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12-Step Programs

The twelve-step program was originally proposed by Dr. Bob Smith and Bill Wilson who founded Alcoholic’s Anonymous in 1935. These programs use a series of guiding principles that outline a course of action for the recovery from alcohol addiction and other behavioral problems. Today, 12-step programs are found in most treatment centers and have been evolved to provide support and guidance for those who suffer from alcohol addiction, gambling addiction, compulsive disorders and various other problems.

Twelve step programs involve admitting a lack of control over addiction, realizing a higher power that can provide strength, examining past errors and situations with the guidance and help of a sponsor and making amends for the errors. The addict will then learn how to live life under a new behavioral code helping others who suffer from the same addictions as them.

Today, there are more than 200 different self-help organizations that are also known as fellowships that utilize twelve-step principles for recovery. For alcohol addiction, the most common 12-step recovery program is Alcoholics Anonymous but there are also groups known as auxiliary groups such as Al-Anon which provide support for the friends and family members of those who are addicted to alcohol.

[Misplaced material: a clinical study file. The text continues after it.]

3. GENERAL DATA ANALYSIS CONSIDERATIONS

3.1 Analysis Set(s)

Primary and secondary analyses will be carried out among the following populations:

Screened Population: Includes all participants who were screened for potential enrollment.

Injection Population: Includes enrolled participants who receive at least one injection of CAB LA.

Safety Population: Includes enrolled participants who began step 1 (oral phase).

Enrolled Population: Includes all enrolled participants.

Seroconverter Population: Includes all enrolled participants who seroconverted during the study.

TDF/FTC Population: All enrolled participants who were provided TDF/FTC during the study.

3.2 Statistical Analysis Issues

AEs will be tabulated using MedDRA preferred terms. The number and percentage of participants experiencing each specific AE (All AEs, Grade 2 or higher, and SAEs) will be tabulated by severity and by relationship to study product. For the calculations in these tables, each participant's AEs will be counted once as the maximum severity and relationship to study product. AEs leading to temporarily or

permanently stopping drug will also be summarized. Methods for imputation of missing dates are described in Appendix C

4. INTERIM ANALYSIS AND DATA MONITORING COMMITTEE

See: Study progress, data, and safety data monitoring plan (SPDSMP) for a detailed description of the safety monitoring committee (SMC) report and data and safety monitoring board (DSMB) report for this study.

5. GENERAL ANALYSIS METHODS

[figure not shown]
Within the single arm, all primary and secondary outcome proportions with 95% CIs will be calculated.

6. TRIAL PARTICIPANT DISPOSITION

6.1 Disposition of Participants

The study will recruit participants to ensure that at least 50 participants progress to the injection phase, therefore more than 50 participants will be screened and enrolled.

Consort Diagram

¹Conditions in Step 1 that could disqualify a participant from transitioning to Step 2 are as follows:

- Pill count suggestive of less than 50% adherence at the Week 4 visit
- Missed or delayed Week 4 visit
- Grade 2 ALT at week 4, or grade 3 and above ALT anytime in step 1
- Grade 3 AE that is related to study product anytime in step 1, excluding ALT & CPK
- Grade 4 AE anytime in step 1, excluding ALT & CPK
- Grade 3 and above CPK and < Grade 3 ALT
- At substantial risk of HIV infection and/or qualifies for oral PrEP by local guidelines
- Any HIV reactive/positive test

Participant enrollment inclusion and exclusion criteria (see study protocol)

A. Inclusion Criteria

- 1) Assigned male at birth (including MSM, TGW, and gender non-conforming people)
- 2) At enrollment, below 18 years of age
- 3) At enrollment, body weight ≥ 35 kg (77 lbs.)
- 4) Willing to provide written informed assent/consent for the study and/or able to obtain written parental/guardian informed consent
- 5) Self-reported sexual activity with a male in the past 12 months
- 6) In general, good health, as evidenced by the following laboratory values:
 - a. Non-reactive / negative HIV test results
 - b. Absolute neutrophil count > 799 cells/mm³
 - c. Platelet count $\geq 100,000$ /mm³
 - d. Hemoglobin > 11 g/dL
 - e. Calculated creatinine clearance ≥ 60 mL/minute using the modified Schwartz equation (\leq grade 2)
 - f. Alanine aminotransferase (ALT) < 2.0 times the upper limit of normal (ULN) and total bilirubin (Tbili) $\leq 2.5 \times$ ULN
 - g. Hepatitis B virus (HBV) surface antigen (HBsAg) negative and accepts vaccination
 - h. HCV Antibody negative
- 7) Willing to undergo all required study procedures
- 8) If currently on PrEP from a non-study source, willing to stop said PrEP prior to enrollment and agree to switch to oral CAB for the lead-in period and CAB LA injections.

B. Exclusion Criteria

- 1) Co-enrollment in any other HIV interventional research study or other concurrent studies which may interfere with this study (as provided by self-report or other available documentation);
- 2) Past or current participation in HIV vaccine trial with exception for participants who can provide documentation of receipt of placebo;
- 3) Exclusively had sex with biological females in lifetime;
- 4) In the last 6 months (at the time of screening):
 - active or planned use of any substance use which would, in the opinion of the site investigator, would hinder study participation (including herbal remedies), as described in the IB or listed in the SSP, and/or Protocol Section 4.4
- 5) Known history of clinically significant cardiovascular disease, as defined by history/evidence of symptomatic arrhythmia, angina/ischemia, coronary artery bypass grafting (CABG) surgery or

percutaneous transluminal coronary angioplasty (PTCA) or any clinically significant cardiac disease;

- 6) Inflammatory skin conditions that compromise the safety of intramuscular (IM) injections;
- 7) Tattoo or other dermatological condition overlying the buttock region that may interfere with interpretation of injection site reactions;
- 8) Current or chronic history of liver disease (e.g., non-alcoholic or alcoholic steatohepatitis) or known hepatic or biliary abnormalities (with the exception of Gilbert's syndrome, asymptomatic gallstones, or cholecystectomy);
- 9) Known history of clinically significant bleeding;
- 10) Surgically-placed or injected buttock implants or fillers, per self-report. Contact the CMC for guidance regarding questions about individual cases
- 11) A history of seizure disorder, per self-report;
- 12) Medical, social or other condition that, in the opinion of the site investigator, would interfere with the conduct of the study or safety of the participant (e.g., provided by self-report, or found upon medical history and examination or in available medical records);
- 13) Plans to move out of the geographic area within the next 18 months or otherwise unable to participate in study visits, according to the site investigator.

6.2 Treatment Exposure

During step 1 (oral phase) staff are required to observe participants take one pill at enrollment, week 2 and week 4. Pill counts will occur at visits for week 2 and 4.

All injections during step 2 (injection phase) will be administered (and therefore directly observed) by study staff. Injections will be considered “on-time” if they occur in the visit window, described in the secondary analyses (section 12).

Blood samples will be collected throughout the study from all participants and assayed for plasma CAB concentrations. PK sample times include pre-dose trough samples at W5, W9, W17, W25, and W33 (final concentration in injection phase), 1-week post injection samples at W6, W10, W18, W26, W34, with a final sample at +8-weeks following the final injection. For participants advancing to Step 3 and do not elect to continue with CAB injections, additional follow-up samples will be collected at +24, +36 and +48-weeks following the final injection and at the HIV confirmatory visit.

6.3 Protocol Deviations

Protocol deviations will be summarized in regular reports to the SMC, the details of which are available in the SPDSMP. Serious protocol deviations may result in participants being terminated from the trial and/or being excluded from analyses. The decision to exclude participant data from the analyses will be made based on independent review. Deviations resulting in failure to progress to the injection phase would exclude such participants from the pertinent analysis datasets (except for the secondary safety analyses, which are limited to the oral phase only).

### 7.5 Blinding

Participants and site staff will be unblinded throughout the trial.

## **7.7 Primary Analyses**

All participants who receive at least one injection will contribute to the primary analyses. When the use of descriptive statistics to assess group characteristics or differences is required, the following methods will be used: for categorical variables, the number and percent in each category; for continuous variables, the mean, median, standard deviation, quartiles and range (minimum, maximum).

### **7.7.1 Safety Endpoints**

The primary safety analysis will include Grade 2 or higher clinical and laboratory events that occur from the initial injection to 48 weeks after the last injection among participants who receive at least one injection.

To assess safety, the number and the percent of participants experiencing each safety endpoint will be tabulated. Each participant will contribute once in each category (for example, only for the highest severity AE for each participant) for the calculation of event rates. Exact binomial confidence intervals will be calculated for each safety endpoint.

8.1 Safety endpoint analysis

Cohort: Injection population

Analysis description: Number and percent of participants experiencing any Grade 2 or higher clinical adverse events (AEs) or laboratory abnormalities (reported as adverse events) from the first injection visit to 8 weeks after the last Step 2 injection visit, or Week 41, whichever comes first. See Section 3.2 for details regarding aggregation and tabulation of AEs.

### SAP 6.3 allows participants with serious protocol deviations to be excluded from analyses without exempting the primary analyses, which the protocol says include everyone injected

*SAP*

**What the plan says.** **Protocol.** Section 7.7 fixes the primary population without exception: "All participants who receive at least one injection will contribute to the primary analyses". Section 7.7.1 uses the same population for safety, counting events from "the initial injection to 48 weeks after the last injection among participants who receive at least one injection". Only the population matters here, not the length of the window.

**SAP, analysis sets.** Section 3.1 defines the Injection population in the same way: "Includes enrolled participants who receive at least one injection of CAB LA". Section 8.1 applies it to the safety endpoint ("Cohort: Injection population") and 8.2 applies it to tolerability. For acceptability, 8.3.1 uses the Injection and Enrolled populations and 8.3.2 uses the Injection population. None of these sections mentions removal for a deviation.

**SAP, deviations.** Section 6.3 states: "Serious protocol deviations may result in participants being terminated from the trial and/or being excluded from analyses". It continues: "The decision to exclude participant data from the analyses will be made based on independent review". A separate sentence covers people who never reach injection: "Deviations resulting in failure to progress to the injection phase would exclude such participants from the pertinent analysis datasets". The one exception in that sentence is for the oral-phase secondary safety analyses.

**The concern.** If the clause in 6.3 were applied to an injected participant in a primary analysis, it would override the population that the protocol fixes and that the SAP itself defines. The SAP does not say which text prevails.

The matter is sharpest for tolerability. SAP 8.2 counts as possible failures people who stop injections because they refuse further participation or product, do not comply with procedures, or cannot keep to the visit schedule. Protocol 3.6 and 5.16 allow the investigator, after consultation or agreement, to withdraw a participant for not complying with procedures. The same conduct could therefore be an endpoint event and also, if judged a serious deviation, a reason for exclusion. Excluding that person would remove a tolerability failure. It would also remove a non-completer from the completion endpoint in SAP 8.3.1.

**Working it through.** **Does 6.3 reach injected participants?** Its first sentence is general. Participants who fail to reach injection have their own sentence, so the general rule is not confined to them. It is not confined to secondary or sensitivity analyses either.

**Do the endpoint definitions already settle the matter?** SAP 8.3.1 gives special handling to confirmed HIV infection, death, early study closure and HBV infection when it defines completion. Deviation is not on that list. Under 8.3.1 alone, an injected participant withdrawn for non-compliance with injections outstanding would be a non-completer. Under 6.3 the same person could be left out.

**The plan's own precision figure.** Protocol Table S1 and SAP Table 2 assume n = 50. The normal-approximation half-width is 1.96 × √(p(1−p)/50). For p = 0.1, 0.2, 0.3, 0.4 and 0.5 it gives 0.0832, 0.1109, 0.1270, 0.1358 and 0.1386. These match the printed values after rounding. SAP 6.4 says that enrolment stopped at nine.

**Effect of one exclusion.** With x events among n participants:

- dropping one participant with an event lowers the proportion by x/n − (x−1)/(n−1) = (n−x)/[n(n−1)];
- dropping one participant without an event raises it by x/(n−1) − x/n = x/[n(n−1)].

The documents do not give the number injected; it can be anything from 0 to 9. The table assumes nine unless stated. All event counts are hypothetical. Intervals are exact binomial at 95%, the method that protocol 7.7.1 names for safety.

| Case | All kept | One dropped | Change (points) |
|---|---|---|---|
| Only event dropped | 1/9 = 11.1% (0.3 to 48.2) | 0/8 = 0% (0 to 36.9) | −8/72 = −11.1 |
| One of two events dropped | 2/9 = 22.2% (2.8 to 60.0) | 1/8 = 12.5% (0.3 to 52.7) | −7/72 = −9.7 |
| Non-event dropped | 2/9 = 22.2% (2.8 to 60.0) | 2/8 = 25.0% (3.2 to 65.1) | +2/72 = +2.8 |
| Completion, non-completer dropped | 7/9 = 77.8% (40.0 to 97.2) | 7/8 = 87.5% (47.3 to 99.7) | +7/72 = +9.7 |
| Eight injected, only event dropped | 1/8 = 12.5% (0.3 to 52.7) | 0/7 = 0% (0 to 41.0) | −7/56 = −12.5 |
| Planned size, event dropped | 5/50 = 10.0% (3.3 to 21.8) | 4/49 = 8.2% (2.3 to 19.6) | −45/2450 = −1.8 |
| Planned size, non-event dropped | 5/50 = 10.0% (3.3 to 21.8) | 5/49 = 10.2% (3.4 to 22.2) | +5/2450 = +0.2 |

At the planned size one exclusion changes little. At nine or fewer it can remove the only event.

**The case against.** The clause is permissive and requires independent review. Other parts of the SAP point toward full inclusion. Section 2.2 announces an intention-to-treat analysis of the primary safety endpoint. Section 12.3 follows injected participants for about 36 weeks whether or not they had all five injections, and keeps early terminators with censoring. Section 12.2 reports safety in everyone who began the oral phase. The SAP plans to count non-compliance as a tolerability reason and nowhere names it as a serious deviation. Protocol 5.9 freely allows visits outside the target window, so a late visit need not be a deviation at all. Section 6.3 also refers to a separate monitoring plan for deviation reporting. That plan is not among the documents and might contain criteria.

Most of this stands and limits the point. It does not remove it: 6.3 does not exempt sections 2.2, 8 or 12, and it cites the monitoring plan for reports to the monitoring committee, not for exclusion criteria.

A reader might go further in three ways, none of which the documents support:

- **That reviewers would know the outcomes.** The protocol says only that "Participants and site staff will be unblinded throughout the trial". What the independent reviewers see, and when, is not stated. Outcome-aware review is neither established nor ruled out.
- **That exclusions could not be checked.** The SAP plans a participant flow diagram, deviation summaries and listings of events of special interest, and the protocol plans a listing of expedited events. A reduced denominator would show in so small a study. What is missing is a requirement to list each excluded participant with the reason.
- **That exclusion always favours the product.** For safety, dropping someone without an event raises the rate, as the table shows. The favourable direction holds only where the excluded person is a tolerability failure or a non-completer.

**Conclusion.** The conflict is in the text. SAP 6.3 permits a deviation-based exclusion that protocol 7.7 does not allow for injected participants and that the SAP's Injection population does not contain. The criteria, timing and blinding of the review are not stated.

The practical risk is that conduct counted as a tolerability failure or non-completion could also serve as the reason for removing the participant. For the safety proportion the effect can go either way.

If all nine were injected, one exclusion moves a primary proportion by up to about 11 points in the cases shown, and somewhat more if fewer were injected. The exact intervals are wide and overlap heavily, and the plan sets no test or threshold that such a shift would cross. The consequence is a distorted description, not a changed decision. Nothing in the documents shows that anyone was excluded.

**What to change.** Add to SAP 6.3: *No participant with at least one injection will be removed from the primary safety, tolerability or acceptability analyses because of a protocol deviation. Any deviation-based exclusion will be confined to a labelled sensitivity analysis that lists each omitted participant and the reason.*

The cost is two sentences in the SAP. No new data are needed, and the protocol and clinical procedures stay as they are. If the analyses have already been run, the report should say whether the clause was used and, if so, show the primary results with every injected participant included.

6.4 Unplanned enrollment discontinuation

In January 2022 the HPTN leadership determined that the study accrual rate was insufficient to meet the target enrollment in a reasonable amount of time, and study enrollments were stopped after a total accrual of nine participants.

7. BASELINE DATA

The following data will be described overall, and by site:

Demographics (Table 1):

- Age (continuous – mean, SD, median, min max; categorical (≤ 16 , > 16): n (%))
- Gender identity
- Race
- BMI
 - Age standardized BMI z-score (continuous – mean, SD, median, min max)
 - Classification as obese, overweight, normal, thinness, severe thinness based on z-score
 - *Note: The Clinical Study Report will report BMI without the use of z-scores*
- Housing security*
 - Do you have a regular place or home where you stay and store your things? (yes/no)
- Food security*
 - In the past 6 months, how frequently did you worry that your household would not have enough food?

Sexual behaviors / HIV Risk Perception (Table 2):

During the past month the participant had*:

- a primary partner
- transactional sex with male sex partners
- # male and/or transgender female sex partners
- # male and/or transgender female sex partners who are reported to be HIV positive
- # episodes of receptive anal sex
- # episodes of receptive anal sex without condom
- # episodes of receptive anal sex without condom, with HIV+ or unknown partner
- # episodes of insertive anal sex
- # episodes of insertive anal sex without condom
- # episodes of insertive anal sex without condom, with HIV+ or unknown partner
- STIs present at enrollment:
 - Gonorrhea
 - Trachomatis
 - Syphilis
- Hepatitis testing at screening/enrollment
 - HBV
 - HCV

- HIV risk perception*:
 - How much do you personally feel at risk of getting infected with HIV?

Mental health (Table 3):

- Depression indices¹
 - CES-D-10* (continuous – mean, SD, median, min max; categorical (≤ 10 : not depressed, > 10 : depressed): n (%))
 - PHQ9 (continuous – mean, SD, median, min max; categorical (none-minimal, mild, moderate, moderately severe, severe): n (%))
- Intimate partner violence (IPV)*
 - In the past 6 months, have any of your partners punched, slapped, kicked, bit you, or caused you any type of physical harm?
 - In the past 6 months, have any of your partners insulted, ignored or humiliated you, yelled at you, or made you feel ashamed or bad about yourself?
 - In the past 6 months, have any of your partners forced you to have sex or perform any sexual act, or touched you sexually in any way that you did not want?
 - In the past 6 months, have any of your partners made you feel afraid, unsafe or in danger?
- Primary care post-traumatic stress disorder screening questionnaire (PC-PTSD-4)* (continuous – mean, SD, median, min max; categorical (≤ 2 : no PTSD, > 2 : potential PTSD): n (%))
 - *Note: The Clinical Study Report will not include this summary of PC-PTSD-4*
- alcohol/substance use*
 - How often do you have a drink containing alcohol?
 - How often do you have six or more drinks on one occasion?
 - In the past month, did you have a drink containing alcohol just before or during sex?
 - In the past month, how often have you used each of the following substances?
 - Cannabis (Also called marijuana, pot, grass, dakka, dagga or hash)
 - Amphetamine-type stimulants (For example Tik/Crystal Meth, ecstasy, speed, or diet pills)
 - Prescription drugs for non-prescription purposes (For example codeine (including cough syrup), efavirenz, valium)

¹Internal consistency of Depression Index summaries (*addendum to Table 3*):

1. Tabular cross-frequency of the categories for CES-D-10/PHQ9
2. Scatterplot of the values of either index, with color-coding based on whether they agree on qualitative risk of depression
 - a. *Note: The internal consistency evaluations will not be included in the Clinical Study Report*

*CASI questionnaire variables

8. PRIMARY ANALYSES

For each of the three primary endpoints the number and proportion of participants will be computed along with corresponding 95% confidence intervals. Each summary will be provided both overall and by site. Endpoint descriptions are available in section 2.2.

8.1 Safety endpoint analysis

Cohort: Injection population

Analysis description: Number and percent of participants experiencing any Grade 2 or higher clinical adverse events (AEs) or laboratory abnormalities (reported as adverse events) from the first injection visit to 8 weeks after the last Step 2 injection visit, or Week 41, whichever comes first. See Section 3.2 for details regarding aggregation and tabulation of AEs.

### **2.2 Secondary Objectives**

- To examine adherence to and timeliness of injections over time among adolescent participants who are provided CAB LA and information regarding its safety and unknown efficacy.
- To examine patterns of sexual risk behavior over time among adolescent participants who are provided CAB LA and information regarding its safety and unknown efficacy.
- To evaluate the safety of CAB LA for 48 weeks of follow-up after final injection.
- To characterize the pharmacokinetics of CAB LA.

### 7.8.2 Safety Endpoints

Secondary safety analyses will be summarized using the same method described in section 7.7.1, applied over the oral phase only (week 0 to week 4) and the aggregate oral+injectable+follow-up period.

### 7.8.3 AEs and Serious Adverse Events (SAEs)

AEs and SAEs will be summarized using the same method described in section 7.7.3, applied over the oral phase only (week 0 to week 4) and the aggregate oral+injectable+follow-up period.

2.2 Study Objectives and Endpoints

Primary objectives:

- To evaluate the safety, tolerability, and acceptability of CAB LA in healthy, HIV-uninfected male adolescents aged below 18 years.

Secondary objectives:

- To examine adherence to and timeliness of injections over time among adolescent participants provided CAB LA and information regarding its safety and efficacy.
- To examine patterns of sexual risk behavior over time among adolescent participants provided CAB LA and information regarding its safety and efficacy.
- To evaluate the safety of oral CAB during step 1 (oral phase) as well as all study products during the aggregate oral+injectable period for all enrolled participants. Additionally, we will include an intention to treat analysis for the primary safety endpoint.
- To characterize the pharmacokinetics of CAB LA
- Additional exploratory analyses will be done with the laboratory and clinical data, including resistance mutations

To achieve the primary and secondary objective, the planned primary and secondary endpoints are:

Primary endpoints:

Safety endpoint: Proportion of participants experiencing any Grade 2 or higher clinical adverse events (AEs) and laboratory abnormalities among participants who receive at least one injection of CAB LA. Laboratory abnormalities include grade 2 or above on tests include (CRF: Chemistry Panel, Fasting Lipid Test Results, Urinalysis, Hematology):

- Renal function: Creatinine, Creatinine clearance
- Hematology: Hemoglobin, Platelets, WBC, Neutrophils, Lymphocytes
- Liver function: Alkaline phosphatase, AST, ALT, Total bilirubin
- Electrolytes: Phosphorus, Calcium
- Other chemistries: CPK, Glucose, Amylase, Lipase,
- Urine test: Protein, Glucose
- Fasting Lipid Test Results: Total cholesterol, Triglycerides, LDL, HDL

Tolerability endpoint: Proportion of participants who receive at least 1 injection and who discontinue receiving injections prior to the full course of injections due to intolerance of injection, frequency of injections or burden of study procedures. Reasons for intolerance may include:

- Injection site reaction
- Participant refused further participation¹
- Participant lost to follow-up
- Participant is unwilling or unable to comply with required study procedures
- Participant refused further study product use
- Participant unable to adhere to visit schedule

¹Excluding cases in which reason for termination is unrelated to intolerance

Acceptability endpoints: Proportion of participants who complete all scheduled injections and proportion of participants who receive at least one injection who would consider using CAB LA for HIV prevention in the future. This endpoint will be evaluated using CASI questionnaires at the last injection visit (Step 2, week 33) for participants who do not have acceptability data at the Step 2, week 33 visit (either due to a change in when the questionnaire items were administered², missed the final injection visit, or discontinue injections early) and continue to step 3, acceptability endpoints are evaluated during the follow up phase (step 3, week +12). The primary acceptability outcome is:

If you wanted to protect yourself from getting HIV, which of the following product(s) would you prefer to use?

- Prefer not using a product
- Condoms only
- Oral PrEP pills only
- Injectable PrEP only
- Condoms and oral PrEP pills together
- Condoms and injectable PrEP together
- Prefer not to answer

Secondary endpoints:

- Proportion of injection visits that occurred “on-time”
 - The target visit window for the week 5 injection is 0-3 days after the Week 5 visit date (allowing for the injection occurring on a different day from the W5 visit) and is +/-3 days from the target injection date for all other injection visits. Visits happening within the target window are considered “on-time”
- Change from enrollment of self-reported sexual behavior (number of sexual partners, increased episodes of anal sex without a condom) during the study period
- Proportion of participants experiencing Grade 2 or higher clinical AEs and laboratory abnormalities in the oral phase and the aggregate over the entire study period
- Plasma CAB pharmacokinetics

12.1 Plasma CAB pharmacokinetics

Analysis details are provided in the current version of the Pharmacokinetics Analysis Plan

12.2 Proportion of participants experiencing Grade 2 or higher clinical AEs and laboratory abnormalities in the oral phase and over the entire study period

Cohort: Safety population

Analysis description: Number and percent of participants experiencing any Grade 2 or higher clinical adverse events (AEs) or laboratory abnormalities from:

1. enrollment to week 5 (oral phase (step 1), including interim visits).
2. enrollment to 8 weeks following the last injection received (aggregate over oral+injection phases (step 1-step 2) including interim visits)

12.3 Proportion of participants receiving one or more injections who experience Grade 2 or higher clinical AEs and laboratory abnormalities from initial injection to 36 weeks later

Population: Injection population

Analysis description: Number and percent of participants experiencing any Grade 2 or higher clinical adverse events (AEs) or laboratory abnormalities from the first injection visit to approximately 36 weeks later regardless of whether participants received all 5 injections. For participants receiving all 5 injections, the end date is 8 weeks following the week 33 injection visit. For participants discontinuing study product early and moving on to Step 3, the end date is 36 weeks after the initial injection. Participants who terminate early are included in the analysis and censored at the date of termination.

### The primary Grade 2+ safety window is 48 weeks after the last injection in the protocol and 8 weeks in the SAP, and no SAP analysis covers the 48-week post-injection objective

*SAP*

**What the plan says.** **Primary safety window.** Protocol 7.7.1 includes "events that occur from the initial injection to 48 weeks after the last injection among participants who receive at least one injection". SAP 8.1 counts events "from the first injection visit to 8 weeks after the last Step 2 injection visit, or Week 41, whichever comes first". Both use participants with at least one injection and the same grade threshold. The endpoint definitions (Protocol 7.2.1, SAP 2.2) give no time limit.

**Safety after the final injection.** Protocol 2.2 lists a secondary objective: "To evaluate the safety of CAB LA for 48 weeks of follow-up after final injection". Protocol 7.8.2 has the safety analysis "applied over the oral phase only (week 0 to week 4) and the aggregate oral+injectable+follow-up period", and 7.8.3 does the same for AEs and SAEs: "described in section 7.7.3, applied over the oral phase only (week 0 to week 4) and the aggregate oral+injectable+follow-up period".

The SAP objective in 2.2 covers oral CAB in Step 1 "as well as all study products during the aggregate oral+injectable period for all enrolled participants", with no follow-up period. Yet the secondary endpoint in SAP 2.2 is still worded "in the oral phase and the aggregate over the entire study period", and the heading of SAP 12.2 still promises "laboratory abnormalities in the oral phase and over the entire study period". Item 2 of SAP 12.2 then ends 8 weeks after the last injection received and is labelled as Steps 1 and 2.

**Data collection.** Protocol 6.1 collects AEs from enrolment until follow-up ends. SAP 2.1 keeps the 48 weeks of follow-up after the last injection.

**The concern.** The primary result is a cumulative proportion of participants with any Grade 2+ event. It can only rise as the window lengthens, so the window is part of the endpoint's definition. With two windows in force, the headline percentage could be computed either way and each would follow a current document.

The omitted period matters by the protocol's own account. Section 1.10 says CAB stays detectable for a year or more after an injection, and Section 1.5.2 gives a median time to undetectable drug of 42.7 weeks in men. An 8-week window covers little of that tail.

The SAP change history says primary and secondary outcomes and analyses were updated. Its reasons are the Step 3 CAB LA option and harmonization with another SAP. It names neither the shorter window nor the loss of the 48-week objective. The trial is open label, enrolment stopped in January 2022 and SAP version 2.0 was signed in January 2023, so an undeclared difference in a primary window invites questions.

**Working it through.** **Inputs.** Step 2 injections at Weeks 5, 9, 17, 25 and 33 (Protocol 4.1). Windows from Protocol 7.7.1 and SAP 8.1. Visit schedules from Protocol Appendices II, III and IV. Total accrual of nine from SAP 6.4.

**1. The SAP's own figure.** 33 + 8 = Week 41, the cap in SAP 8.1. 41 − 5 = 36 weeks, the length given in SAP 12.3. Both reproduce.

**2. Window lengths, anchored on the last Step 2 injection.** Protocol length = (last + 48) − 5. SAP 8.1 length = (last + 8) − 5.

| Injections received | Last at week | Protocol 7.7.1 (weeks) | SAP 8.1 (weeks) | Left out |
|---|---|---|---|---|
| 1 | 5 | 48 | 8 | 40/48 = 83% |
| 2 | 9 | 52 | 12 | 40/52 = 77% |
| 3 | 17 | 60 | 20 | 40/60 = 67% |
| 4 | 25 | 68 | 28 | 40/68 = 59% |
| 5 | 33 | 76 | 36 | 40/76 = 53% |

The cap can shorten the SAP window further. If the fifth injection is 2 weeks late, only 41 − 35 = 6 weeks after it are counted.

The Twelve Steps

The original Twelve Steps as published by Alcoholics Anonymous are:

  1. We admitted we were powerless over alcohol – that our lives had become unmanageable.
  2. Came to believe that a Power greater than ourselves could restore us to sanity.
  3. Made a decision to turn our will and our lives over to the care of God as we understood Him.
  4. Made a searching and fearless moral inventory of ourselves.
  5. Admitted to God, to ourselves, and to another human being the exact nature of our wrongs.
  6. Were entirely ready to have God remove all these defects of character.
  7. Humbly asked Him to remove our shortcomings.
  8. Made a list of all persons we had harmed, and became willing to make amends to them all.
  9. Made direct amends to such people wherever possible, except when to do so would injure them or others.
  10. Continued to take personal inventory, and when we were wrong, promptly admitted it.
  11. Sought through prayer and meditation to improve our conscious contact with God as we understood Him, praying only for knowledge of His will for us and the power to carry that out.
  12. Having had a spiritual awakening as the result of these steps, we tried to carry this message to alcoholics, and to practice these principles in all our affairs.
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